“ P(a-et)CO2

If PaCOand PetCOare known, the gradient can be calculated. Normally, the gradient is less than 5 mm Hg; however, it can be increased with deadspace disease such as pulmonary embolism or decreased cardiac output.674 The presence of increased deadspace may also have some signi­ficance as a prognostic indicator in surgical patients, although further research is needed to confirm this.681 Interestingly, P(a-et)COmeasured after forced exhalation seems to be best for evaluation of acute pulmonary embolism,679  although this is not always prac­tical in the clinic.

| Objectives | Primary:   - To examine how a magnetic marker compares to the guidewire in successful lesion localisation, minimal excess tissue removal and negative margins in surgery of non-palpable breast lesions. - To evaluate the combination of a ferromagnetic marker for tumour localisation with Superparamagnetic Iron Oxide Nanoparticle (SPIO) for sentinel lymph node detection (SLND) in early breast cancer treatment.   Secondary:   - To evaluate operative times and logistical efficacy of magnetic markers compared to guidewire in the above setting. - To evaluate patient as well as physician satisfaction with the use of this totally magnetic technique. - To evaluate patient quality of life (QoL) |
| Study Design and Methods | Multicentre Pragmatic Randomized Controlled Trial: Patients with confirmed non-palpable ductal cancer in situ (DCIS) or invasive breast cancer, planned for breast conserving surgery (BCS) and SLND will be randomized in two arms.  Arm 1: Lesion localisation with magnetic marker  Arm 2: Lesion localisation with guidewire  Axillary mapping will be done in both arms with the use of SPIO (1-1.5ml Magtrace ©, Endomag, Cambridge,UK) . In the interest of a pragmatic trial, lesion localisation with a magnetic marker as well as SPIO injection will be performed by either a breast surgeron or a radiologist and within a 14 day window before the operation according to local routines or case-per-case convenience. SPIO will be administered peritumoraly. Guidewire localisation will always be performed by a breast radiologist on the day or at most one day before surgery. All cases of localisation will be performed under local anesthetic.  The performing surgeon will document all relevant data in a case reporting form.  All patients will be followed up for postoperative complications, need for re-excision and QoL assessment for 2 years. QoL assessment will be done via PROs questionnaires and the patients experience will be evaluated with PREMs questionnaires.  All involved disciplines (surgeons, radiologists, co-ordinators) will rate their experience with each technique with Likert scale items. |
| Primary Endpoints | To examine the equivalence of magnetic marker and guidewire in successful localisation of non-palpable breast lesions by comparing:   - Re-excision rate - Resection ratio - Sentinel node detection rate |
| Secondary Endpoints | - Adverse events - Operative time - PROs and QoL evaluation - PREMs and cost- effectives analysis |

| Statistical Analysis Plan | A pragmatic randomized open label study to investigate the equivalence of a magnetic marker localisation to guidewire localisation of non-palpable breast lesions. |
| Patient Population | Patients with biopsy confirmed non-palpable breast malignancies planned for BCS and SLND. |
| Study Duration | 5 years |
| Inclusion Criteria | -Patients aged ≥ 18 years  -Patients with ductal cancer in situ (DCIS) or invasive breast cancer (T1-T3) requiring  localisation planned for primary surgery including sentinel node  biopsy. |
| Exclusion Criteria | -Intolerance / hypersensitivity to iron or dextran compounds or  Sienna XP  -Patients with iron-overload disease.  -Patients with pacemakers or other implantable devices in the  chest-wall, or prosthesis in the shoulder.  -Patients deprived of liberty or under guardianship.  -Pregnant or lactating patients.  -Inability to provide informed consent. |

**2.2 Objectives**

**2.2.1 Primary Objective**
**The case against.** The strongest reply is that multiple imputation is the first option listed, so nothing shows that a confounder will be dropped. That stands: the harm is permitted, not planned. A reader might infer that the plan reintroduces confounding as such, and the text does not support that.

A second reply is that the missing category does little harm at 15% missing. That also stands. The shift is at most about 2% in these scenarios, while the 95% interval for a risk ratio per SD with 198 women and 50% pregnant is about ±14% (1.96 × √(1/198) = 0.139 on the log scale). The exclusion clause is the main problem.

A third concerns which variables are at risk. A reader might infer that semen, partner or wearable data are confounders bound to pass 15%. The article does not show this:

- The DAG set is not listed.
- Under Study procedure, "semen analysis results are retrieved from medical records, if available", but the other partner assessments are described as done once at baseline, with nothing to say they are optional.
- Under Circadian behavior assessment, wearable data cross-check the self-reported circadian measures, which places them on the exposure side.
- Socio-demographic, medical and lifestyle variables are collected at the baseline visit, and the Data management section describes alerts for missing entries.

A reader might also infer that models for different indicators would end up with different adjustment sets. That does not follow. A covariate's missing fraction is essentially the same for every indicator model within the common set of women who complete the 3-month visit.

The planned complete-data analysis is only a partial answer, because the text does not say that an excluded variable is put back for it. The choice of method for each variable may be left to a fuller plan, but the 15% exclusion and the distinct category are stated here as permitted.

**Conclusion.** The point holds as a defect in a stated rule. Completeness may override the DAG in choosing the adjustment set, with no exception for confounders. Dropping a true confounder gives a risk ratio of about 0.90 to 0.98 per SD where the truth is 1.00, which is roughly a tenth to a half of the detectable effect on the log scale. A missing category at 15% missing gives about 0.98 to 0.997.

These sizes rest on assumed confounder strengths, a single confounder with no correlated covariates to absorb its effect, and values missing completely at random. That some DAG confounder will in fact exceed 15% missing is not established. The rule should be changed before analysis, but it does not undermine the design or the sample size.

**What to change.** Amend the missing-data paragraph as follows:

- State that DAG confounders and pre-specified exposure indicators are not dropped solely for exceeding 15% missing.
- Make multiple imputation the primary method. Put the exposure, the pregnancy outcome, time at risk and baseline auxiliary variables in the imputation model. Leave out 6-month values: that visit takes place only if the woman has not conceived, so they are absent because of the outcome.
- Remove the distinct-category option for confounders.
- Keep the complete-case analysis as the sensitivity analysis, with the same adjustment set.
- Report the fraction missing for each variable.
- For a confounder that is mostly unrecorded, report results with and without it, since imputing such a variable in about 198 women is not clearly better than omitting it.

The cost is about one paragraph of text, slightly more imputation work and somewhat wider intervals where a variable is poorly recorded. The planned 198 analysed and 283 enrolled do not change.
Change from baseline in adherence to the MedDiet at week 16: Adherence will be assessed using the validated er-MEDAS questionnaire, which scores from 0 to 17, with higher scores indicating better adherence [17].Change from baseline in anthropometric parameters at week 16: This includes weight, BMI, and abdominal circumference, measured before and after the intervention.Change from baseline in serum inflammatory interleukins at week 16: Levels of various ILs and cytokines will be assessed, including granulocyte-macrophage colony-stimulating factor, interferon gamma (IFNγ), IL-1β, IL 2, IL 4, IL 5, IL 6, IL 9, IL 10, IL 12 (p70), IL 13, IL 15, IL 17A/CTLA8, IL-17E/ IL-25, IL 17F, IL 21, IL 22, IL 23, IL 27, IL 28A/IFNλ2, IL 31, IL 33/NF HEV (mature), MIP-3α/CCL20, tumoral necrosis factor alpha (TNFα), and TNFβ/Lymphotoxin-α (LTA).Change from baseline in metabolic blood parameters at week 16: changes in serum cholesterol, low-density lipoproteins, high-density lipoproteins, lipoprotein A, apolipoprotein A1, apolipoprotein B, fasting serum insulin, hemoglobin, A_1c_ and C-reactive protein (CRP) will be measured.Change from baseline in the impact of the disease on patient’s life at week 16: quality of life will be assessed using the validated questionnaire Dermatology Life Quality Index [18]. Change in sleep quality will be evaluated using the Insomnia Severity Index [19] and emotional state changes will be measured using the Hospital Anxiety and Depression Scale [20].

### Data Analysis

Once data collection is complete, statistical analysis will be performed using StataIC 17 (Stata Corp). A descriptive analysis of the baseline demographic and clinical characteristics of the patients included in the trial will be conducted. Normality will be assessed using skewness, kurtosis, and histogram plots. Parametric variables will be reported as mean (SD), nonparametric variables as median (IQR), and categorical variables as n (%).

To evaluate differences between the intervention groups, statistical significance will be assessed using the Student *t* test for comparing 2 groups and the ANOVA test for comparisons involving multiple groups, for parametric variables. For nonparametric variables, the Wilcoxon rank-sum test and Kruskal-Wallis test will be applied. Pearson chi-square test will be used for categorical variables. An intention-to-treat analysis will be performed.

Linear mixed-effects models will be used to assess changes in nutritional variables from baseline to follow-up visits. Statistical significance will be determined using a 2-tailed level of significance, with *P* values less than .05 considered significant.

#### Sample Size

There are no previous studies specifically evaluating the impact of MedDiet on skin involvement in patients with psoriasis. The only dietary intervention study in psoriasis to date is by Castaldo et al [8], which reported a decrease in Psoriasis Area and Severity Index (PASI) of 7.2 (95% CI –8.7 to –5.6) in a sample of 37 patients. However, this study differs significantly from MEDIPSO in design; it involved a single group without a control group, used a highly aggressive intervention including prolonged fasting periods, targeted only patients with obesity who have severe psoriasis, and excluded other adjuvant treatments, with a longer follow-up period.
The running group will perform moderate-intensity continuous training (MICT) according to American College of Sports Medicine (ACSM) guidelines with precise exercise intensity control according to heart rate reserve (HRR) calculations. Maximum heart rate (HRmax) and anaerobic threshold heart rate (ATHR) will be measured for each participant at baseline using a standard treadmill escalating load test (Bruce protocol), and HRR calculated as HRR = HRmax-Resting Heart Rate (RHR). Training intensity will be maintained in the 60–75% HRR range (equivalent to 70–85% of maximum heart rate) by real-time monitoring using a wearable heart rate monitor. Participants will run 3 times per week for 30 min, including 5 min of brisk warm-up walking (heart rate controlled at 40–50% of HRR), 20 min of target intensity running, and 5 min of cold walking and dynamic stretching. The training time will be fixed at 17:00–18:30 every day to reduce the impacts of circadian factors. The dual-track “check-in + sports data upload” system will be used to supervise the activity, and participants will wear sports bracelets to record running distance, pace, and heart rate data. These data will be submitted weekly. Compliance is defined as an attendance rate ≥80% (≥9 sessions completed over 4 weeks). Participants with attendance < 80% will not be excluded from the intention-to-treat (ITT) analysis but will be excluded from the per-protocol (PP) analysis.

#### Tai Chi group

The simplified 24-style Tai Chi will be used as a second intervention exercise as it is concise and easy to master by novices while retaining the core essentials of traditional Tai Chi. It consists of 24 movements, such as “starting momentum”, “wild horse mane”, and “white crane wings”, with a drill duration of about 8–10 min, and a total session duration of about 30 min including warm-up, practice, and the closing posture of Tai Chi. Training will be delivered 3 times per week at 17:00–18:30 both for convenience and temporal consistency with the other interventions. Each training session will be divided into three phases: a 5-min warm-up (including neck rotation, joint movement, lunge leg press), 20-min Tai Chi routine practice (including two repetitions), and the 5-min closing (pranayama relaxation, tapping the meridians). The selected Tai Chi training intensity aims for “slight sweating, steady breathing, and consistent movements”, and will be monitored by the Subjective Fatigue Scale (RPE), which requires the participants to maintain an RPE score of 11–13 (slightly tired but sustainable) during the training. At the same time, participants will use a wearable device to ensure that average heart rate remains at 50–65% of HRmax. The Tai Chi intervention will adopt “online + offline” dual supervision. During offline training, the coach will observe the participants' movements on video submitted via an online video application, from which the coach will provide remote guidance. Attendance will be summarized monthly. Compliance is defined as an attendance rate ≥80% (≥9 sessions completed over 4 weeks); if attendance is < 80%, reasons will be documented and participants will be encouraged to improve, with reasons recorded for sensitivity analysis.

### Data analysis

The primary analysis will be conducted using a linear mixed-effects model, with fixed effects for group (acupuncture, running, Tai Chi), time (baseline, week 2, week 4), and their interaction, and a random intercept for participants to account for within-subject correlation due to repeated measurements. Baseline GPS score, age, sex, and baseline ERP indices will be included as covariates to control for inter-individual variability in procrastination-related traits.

Occasionally, PetCOmay actually be higher than PaCO2. The reasons for this are unclear but are most likely due to emptying of low V/Q units with long time constants at the end of expiration.


674. AARC Clinical Practice Guideline. Capnography/ capnometry during mechanical ventilation (2003 update). Respir. Care, 48:534-539, 2003.

679. Hatle, L., and Rokseth, R.: The arterial to end- expiratory carbon dioxide gradient in acute pulmonary embolism and other cardiopulmonary diseases. Chest, 66:352-357,1974.

681. Domsky, M., Wilson, R. F., and Heins, J.: Intra­operative end-tidal carbon dioxide values and derived calculations correlated with outcome: Prognosis and capnography. Crit. Care Med., 23:1497-1503, 1995. ”1








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